Sight Picture Perfection

By Brian Lovett

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shooter looking down the iron sights of a pistol at a target

Finding the correct sight picture with iron sights really hasn’t changed much the past few decades. However, that hasn’t made the task easier—even though the act might seem simple on the surface.

“So much has been written about sighting systems,” says rimfire expert and CCI ambassador Todd Jarrett. “When I teach someone what a sight picture should look like, it always depends on the object you’re shooting at. It could be 7 yards away, 70 yards away or 300 yards away.”

Physical Considerations

Much of that begins with the width of the front blade. Jarrett says front blades in most modern iron-sight systems are .090 to .120 inch wide, which is fine for many situations but might be a bit large for finer applications.

“You’re only as accurate as the width of the front blade,” he says. “If you want to become more precise, you need a smaller front sight. Let’s say you’re shooting a golf ball at 10 yards and you have a standard fixed sight that is .120 inch wide. At that distance, the front sight is wider than the object that you’re hitting. You really don’t understand where the bullet is going to land on that sight. It could be left, right, dead center or somewhere in between. Take that same object and expand it to where it is now the size of a softball. That’s the goal for most shooters who are looking for precise accuracy out to 15 to 20 yards, whether hunting or in a practice situation. A smaller front blade will give you better pinpoint accuracy.”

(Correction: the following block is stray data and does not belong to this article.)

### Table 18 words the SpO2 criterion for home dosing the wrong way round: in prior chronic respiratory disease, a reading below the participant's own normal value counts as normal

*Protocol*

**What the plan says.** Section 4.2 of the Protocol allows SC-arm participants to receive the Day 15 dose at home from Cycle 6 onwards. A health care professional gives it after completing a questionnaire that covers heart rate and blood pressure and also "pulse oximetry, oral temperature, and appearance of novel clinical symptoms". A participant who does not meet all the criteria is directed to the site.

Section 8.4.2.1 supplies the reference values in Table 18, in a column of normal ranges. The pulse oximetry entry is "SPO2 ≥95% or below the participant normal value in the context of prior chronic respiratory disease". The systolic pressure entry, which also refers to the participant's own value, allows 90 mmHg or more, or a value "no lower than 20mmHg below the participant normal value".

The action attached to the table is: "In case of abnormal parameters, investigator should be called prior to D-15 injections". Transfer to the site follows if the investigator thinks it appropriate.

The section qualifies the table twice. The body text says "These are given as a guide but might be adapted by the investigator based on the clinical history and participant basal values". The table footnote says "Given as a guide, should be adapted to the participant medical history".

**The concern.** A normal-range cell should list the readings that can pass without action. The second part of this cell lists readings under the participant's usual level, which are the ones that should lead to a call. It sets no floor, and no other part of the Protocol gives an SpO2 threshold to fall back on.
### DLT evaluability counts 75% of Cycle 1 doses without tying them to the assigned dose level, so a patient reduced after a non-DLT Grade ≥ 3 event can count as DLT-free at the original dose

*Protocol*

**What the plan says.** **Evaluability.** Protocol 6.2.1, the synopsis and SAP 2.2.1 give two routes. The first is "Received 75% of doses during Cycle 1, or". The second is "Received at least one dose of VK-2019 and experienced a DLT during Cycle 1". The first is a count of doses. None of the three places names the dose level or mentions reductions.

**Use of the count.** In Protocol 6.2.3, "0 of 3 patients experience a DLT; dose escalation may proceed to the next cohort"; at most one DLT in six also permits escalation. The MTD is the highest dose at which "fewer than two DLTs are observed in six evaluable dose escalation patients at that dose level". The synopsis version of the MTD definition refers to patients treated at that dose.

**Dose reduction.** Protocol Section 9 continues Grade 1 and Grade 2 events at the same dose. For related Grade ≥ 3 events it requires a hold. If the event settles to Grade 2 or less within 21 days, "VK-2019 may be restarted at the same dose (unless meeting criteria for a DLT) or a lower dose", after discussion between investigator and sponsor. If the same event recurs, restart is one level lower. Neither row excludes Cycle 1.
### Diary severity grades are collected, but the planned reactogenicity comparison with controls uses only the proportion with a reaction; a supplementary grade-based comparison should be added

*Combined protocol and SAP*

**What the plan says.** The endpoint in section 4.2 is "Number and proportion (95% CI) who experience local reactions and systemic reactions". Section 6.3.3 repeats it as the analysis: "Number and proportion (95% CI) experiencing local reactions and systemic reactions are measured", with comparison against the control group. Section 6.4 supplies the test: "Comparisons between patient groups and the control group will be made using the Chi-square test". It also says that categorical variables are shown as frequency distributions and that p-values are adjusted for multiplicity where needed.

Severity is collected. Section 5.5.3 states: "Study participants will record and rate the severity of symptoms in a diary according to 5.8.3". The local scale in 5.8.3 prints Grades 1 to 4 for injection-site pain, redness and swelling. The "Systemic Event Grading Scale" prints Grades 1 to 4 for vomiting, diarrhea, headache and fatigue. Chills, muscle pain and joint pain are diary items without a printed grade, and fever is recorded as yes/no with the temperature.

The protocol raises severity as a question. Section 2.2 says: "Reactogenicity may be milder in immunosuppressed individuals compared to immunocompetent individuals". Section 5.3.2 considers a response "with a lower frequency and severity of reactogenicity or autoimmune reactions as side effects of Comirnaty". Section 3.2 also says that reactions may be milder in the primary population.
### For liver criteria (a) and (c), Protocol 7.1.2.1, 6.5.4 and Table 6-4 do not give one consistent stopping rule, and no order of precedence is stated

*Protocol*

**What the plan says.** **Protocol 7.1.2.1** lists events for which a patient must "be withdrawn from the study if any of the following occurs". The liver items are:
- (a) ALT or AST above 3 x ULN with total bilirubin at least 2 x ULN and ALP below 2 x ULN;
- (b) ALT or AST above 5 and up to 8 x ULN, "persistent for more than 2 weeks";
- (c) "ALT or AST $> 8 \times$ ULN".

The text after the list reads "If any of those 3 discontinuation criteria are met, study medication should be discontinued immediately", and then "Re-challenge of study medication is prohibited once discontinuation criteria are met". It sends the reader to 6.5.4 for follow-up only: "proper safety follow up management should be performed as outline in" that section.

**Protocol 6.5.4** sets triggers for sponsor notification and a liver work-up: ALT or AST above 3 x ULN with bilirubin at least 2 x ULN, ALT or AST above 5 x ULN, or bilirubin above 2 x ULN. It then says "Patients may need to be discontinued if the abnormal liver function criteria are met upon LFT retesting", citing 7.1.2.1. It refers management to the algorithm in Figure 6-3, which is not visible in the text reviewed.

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Of course, shooters must coordinate the front blade with the back portion of the sight, and that’s where confusion can set in.

“You should have an equal amount of light on the back sight and the front sight, and the front sight should be level with the back sight,” Jarrett says. “If I have a firearm that has the ability to adjust the back sight up and down and left right, I want the bullet to land on top of the sight. Think of that as a flat plane with the bullet landing on top of that.”

When shooting at relatively small objects at close distances—a golf ball or ping pong ball at 7 to 10 yards, for example—Jarrett holds the gun so his sights rest at about 6 o’clock on the target.“The back sight and front sight are level, and the bullet lands on top of that,” he says. “As your target expands and becomes larger, you want to transition your sight to the center of that target so the bullet hits the center of it. It all depends on the size of the target you’re shooting.”

Shooters also sometimes struggle with where they should concentrate their focus when using iron sights. Again, Jarrett says, that depends.

“I explain to people there are multiple scenarios,” he says. “Depending on the distance you’re shooting the target—5 to 10 yards—your focus may be on the target, and the sights might be slightly blurry. In other scenarios, your front sight might be extremely sharp, and the target is slightly out of focus.”

The Vison Factor

As middle-aged shooters know, using iron sights becomes more difficult as you age, because it’s difficult to coordinate the back sight, blade and target with sharp focus.

shooter looking down the iron sights of a pistol at a target

“Typically, when people get into their 40s, their vision has a tendency to change,” Jarrett says. “Their front sight and back sight might not be as clear as it was when they were younger. Go to your optometrist and say, ‘I need to have a set of sights that are clear to the point when I was younger.’ Have him give you a crystal-clear front sight as you grow older. I’ve been doing this last 20 years of my career, and it’s made a huge difference to see the proper front sight and be able to see the target and hit it downrange.”

There is another option, thanks to technology, and Jarrett says shooters should take full advantage of that.

“If you want a modern-day sighting system that will give you the ability to be more precise with your firearm, I would highly consider using a red-dot or a 1-6X scope,” he says. “You don’t have to go to your optometrist. You can just focus on dot or reticle.”